Experts: Chauvin Juror’s Attendance at Pre-Trial Rally Wearing BLM Shirt and Hat Raises Impartiality Issues, May Jeopardize Verdict, Fuel Appeal

Questions have been raised about the impartiality of one of the 12 jurors who convicted Derek Chauvin of murder after it was revealed he attended a rally last summer where George Floyd's relatives addressed the crowd.
Questions have been raised about the impartiality of one of the jurors, Brandon Mitchell, 31, AKA Juror #52, who convicted Derek Chauvin of murder after it was revealed he attended a rally last summer where George Floyd’s relatives addressed the crowd.

MINNEAPOLIS, MN – According to the Washington Post, one of the jurors in the Derek Chauvin trial may have raised issues over his impartiality and possibly even jeopardized the former officer’s guilty verdict in the death of George Floyd after photos revealed he had attended a Black Lives Matter rally last year while wearing BLM clothing, which he reportedly neglected to disclose during jury selection.

Brandon Mitchell, 31, AKA Juror #52, revealed to the media on Monday that he had attended an August 28, 2020 march in Washington, D.C. that featured speeches given by family members of George Floyd after a photo of Mitchell circulated online wearing a “Get Your Knee Off Our Necks/BLM” t-shirt and “Black Lives Matter” baseball cap while attending the event.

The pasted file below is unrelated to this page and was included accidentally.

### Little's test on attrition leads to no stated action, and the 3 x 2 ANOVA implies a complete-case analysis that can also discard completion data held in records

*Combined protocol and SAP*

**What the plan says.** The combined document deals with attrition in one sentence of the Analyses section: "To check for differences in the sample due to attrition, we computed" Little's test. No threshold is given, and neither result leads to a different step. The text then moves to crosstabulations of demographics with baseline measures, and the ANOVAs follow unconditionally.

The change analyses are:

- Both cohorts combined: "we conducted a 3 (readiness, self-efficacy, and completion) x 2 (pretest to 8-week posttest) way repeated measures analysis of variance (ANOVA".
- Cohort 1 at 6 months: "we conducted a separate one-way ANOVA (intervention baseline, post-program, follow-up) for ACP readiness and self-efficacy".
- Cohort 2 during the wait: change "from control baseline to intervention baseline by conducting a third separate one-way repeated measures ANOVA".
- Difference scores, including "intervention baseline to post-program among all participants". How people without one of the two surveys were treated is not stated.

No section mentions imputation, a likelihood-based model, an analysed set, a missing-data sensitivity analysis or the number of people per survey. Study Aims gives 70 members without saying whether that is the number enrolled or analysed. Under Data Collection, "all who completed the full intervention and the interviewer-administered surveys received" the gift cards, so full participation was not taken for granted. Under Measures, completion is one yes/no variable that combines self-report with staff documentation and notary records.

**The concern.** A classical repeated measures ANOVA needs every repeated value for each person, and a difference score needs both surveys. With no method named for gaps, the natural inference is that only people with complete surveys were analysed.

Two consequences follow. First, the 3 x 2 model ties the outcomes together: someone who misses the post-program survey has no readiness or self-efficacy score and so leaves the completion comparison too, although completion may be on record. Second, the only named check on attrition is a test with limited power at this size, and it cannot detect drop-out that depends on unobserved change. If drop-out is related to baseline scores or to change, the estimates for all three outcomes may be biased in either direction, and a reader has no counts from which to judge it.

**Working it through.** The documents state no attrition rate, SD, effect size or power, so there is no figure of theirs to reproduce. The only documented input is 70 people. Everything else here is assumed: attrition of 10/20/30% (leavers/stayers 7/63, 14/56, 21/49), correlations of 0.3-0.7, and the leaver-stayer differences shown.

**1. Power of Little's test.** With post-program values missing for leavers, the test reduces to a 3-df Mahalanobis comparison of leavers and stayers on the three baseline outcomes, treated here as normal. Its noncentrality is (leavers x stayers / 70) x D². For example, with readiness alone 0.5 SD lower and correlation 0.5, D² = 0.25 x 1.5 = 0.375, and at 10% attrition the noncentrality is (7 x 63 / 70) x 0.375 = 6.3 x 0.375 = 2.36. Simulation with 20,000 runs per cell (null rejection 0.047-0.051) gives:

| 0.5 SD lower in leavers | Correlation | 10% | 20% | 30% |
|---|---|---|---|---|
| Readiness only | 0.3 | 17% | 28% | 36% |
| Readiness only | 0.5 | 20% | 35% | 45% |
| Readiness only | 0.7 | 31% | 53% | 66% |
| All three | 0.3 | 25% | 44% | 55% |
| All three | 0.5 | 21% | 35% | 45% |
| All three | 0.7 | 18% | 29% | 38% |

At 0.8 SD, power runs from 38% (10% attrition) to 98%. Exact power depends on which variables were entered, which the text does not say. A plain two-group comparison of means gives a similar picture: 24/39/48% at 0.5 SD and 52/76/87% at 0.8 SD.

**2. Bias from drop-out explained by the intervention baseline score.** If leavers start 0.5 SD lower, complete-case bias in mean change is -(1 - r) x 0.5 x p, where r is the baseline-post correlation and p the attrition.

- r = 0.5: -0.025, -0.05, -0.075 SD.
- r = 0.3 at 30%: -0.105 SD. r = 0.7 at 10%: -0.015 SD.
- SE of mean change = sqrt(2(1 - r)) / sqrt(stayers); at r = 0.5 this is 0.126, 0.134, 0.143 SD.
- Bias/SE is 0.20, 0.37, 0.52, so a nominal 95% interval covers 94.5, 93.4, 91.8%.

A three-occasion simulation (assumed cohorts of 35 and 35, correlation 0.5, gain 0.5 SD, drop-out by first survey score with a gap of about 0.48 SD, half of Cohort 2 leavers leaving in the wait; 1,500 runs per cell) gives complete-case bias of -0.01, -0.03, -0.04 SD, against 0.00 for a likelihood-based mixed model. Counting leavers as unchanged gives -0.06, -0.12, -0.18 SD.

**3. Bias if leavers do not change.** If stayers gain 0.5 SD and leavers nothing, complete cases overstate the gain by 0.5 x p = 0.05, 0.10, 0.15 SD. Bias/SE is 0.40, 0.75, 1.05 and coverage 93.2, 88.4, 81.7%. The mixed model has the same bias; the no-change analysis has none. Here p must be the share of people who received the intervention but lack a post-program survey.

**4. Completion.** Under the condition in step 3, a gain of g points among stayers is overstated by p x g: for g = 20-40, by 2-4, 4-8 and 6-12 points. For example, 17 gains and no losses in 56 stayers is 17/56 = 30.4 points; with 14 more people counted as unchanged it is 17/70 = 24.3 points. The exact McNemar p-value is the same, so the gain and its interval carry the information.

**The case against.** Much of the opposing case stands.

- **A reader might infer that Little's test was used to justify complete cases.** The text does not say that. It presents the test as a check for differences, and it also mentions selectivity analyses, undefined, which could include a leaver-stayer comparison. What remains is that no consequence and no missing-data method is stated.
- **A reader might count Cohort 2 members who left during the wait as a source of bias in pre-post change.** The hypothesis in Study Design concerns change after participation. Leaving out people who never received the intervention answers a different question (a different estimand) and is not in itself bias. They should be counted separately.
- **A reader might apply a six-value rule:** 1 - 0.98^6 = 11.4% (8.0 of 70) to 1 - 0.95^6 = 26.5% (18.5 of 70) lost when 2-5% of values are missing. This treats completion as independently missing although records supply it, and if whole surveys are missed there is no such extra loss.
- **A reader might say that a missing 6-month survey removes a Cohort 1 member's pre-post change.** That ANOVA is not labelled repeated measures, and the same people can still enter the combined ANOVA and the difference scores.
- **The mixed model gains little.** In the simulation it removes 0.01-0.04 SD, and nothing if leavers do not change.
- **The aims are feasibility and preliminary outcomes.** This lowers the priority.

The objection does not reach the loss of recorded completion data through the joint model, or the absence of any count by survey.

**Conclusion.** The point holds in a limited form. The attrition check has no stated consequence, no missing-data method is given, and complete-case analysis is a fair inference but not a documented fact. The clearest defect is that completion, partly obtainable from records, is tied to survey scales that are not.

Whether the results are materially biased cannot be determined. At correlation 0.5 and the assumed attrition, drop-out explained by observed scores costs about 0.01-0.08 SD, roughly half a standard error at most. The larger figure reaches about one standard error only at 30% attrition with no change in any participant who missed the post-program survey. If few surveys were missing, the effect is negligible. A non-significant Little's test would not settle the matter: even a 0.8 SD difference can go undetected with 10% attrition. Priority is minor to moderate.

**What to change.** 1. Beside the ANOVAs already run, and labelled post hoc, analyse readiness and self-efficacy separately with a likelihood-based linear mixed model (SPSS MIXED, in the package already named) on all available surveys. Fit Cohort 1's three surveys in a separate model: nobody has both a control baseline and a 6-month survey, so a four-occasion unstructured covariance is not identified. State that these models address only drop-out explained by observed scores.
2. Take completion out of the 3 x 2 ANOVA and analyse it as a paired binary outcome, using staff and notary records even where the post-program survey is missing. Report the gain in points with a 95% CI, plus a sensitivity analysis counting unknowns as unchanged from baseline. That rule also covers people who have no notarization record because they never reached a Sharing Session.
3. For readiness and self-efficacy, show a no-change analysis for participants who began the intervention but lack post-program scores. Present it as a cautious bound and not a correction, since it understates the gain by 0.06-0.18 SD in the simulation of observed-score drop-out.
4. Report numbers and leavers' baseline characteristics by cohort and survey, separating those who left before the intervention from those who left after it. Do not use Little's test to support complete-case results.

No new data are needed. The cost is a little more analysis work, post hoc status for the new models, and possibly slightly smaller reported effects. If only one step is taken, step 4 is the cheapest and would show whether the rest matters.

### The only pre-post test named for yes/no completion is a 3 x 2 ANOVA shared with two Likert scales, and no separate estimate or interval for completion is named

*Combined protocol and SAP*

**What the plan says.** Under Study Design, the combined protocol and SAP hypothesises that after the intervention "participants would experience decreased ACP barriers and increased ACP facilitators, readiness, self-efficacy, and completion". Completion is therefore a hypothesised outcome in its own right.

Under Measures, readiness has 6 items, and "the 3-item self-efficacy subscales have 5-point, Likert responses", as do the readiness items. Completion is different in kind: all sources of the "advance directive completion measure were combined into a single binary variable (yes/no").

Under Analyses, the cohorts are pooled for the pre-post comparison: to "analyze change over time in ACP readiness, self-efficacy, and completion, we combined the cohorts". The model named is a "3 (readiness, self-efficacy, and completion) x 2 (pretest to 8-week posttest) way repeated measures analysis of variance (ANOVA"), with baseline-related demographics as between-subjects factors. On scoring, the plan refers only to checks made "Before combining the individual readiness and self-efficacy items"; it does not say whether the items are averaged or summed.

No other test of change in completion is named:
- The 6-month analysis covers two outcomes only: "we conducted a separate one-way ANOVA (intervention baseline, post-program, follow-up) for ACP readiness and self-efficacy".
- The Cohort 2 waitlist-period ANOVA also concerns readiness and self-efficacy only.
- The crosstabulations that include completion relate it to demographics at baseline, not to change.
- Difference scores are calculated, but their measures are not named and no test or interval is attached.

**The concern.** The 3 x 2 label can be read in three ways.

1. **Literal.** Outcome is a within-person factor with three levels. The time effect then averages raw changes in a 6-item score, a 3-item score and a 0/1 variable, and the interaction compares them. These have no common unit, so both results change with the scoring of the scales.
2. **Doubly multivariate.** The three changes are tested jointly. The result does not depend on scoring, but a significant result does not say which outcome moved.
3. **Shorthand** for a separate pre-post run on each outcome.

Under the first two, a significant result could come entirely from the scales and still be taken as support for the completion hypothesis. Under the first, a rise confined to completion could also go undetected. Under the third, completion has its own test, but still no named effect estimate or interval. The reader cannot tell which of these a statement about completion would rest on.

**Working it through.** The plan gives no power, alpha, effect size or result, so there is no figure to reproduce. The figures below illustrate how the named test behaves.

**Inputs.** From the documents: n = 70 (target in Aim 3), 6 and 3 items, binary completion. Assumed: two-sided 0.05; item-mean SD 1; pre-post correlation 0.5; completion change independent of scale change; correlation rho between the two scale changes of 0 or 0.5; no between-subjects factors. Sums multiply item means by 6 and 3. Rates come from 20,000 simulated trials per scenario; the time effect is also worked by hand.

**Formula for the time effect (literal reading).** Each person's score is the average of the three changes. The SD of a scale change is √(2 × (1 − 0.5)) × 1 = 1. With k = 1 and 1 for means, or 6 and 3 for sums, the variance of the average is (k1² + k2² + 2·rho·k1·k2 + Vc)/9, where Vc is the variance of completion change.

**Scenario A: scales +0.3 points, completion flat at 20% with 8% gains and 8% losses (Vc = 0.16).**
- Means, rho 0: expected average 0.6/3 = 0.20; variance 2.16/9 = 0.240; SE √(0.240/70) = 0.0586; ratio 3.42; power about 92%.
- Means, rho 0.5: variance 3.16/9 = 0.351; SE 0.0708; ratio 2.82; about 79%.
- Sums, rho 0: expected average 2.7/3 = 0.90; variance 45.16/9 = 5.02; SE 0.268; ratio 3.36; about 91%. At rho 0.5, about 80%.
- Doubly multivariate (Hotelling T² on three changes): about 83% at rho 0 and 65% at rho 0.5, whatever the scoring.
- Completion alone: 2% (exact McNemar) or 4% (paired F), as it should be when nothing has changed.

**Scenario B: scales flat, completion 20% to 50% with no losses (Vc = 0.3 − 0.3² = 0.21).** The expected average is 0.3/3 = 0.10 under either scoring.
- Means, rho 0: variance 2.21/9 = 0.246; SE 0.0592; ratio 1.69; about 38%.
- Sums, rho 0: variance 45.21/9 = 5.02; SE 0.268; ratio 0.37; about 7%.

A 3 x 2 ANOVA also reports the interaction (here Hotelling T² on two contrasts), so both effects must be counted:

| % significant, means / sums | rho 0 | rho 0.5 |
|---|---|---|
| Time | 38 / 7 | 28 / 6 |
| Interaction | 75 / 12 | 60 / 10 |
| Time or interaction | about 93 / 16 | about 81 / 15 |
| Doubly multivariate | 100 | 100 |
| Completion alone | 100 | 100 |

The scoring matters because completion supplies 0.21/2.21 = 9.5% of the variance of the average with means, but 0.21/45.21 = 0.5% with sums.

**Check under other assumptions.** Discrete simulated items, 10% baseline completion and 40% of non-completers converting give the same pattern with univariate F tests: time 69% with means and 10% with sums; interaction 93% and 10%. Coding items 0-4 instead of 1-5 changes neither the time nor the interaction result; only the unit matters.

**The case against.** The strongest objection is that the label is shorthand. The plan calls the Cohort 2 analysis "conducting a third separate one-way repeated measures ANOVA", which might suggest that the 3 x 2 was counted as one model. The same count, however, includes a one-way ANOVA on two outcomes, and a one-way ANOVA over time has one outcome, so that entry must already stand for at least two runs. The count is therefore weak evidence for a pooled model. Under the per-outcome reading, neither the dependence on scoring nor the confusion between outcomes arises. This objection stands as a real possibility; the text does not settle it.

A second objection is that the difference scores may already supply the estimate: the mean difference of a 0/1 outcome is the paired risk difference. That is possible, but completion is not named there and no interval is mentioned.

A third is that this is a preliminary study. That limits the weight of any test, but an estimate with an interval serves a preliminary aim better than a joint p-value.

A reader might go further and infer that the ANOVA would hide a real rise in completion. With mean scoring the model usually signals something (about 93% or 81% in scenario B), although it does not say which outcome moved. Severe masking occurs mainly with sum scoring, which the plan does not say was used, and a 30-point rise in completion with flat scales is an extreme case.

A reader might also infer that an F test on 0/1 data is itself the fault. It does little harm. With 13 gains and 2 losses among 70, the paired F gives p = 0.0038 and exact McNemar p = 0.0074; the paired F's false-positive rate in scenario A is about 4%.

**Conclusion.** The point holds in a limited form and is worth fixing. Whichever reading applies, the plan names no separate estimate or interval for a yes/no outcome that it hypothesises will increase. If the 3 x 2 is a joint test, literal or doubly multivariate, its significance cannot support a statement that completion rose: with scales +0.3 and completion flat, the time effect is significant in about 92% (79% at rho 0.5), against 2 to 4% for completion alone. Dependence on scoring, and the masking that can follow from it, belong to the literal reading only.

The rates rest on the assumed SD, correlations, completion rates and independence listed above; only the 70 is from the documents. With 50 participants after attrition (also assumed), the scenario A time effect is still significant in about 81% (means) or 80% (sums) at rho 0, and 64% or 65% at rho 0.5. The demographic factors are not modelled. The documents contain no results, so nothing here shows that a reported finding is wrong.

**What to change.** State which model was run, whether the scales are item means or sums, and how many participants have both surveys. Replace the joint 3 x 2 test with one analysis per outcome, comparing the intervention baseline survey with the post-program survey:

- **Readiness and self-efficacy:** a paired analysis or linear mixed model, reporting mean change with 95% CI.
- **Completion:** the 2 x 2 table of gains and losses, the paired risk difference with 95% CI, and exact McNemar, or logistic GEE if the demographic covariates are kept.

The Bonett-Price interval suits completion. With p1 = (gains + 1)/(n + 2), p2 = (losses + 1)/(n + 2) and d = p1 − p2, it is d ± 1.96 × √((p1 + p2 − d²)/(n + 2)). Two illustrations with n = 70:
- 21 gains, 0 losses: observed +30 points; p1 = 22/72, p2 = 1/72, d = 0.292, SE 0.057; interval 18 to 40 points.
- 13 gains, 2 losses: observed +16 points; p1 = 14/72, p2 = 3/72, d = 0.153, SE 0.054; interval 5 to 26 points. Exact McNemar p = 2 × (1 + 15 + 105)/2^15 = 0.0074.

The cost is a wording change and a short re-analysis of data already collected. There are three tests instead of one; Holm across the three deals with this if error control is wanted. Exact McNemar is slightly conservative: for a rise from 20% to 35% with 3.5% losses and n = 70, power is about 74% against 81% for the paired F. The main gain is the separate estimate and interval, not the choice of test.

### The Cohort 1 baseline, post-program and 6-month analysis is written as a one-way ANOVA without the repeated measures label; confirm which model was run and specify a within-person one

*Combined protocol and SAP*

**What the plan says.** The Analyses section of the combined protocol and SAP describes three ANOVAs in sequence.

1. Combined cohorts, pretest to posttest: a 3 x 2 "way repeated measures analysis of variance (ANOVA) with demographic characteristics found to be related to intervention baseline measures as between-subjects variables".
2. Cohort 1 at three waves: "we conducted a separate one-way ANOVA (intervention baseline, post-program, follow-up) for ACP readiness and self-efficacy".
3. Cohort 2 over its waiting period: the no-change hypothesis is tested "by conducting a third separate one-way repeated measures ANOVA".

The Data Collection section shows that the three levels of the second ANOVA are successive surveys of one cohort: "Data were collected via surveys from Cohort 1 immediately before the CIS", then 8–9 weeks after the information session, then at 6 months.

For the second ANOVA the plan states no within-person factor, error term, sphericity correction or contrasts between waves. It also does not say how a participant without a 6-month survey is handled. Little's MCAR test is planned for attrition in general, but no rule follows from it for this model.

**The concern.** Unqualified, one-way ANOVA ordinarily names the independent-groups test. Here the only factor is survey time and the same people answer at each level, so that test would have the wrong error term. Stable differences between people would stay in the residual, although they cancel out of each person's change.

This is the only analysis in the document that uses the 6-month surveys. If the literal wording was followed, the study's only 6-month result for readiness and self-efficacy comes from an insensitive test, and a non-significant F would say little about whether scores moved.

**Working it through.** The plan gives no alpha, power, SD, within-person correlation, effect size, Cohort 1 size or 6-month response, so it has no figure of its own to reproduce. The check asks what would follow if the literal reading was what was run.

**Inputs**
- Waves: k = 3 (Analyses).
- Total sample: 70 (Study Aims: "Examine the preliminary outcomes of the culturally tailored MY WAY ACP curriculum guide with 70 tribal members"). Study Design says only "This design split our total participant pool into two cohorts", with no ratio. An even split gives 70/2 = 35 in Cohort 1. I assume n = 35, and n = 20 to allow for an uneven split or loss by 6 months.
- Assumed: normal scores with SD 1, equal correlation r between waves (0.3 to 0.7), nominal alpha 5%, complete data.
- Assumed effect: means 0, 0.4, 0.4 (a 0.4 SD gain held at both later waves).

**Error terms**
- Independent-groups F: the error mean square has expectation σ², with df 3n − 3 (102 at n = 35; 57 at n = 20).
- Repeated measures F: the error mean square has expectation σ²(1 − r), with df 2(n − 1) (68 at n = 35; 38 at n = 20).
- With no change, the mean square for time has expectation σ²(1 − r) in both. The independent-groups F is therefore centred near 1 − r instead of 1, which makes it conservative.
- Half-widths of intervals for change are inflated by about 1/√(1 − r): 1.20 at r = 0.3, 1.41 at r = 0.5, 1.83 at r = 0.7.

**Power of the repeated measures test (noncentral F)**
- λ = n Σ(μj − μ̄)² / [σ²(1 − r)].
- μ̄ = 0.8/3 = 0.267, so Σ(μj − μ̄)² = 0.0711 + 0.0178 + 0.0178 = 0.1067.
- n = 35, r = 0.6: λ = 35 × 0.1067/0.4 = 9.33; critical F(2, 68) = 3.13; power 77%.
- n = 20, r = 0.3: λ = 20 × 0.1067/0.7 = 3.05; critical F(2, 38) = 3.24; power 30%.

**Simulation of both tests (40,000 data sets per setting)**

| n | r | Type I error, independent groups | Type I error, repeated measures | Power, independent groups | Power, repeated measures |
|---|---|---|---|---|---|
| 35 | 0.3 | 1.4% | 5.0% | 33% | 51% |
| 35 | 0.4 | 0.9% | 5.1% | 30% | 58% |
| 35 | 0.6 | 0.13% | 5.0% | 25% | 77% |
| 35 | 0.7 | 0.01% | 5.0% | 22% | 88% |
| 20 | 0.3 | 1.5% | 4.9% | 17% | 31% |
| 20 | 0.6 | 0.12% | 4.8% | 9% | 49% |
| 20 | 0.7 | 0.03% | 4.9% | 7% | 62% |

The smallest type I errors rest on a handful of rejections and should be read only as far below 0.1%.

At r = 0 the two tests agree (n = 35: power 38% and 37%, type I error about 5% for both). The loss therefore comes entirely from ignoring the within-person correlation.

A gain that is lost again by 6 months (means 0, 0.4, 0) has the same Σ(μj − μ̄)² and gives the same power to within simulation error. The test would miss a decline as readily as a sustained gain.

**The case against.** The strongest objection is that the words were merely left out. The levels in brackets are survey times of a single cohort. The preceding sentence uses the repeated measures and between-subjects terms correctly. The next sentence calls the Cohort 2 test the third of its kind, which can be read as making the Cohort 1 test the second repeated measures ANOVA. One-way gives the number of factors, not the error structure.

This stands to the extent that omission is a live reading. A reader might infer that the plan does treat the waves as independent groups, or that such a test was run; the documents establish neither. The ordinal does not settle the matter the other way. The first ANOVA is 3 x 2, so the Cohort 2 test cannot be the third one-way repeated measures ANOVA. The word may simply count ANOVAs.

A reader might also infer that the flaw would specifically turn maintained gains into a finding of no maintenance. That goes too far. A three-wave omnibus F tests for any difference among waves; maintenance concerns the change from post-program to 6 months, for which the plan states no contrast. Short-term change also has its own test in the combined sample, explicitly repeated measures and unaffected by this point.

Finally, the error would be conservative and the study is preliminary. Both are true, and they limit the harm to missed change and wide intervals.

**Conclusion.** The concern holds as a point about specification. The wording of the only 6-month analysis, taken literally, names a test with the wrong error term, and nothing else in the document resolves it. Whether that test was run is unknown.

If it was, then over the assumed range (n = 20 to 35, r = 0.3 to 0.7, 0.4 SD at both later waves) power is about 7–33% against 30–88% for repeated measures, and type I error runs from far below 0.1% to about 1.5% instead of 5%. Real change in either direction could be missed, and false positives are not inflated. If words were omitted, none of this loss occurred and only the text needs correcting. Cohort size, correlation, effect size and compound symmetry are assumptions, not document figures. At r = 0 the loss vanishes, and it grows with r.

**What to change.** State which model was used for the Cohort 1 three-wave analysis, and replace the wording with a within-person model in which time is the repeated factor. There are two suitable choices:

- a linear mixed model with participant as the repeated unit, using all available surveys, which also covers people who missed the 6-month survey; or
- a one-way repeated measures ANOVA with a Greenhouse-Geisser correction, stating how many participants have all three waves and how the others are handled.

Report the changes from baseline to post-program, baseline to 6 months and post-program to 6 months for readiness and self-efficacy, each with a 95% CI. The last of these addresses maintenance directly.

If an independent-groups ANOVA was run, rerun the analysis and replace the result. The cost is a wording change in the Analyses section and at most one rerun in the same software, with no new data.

Despite this, Mitchell reportedly had previously answered “no” to two jury selection questions that asked if he had attended any protests or rallies for George Floyd or against police brutality, which legal experts say may seriously damage his perceived impartiality as a juror and possibly even threaten the guilty verdict that was returned against Chauvin.


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Chauvin, a former Minneapolis police officer, was convicted April 20 of second-degree murder, third-degree murder and second-degree manslaughter charges stemming from Floyd’s death on May 25, 2020.

Mitchell has claimed that he was an unbiased juror, and said he only attended the march – which commemorated MLK’s 1963 “I have a dream” speech – to participate in a voter registration rally and not to protest against anything.

“It was huge to get people geared for voter turnout, so being a part of that, being able to attend, you know, the same location where Martin Luther King gave his speech was a historic moment,” he said. “Either way, I was going to D.C. for this event, even if George Floyd was still alive.”

Despite Mitchell’s denials of being biased, legal experts have noted that his allegedly incorrect questionnaire answers could lead to Chauvin’s attorney filing an appeal, in addition to the judge who presided over the case potentially calling Mitchell in for questioning.

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